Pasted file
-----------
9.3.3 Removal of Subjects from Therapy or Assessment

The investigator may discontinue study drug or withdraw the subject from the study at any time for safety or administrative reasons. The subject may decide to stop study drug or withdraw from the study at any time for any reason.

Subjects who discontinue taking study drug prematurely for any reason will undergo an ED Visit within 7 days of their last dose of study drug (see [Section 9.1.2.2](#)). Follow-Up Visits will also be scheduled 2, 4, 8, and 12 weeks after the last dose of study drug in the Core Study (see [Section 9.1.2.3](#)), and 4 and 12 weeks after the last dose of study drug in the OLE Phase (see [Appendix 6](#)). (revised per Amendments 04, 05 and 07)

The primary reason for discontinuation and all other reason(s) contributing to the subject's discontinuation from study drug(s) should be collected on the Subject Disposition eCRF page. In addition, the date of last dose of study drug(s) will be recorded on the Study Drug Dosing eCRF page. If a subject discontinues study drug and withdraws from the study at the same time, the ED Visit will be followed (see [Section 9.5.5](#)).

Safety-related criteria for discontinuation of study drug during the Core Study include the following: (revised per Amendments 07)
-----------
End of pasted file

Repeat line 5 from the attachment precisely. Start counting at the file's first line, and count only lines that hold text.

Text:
Safety-related criteria for discontinuation of study drug during the Core Study include the following: (revised per Amendments 07)